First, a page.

Wednesday, 13 June 2018

Fighting The Good Fight

The loss of the University of North Dakota's women's hockey team is still, at its best, tragic. Financial shortfalls in North Dakota forced the state-funded university to slash its budgets across the board, and it was noticeably felt through the UND Athletics Department when the entire women's hockey program was cut from existence along with men's and women's swimming. On Tuesday, however, eleven players with two-or-more years of eligibility remaining who were part of the program filed a discrimination lawsuit against the North Dakota University System in an effort to see UND reinstate the program in its entirety.

The 11 former players, as reported by Grand Fords Herald's Brad Elliott Schlossman, include Breanna Berndsen, Kristen Campbell, Charly Dahlquist, Taylor Flaherty, Ryleigh Houston, Anna Kilponen, Rebekah Kolstad, Sarah Lecavalier, Alyssa MacMillan, Annelise Rice, and Abbey Stanley.

They hired Dan Siegel who recently represented former University of Minnesota Duluth women's hockey coach Shannon Miller in her discrimination lawsuit that saw her win the case and receive $3.74 million by a jury in March. While the cases differ, Siegel will argue discrimination once more as the lawsuit alleges that the university violated Title IX laws that prohibit women from being treated differently because of gender. As you may recall, men's hockey at UND wasn't touched by the cuts made by the Athletics Department.

Does this lawsuit have merit? I believe it does. And Siegel feels it would be in UND's best interest to come to a resolution before this case ever reaches a courtroom.

"I'm hoping UND would decide to take the right approach to this case and will agree to sit down and see if we can work it out," Siegel told Schlossman. "The sooner we work it out, the sooner the program could be put back to work and the less money UND will spend fighting the case and less money we will spend fighting the case. Hopefully, we can get an early resolution."

UND, of course, will have to weigh their options here as they have their lawyers examine the lawsuit with respect to Title IX laws. The law is pretty clear that "[n]o person in the United States shall, on the basis of sex, be excluded from participation in, be denied the benefits of, or be subjected to discrimination under any education program or activity," and the lawsuit filed by the eleven women is alleging, among other discrimination claims, that the university violated the Title IX laws by cutting the prominent program at the school. Again, I think they have merit on this claim.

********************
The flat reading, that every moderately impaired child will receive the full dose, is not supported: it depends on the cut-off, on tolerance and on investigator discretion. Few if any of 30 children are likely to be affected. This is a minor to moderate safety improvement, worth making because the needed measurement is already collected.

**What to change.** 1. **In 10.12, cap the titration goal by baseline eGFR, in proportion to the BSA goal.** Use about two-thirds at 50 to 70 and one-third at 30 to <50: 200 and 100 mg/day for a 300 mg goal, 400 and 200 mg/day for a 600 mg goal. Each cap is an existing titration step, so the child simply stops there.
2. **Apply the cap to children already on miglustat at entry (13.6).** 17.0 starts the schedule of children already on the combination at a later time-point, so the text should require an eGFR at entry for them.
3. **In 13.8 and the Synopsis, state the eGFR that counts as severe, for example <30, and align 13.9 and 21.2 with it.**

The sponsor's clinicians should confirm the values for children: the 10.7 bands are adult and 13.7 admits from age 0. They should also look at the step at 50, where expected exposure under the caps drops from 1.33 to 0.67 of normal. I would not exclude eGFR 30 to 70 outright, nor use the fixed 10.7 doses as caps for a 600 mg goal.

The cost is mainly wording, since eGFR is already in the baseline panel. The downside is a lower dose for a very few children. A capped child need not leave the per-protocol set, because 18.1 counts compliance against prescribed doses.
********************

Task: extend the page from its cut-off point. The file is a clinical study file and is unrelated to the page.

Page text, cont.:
It should be noted that two complaints that were filed by a UND student last year with the U.S. Department of Education's Office of Civil Rights were both dismissed with one case citing the financial difficulties faced by the school as a factor in the dismissal of the complaint.

"That will not affect our suit at all," Siegel told Schlossman. "The OCR complaints were based on different facts and different legal theories. They didn't pass on the particular claims that we're making in our case."

This case should be very interesting. If Siegel has indeed found a way to argue the Title IX laws that will bring hockey back to UND, that will a huge victory for women's hockey on the whole, but especially in the area where a once-proud franchise would be resurrected. If this lawsuit is dismissed, this might spell the end of UND women's hockey for some time. Clearly, the stakes are fairly high when it comes to these eleven women pushing for a return to the school they all originally planned on attending.

I'll keep an eye on this case because I was and still am a big UND women's hockey fan. Let's hope that a judge or jury finds merit in this lawsuit so we could potentially see UND Fighting Hawks women's hockey back on the ice by 2019-2020 at the very latest!

Until next time, keep your sticks on the ice!

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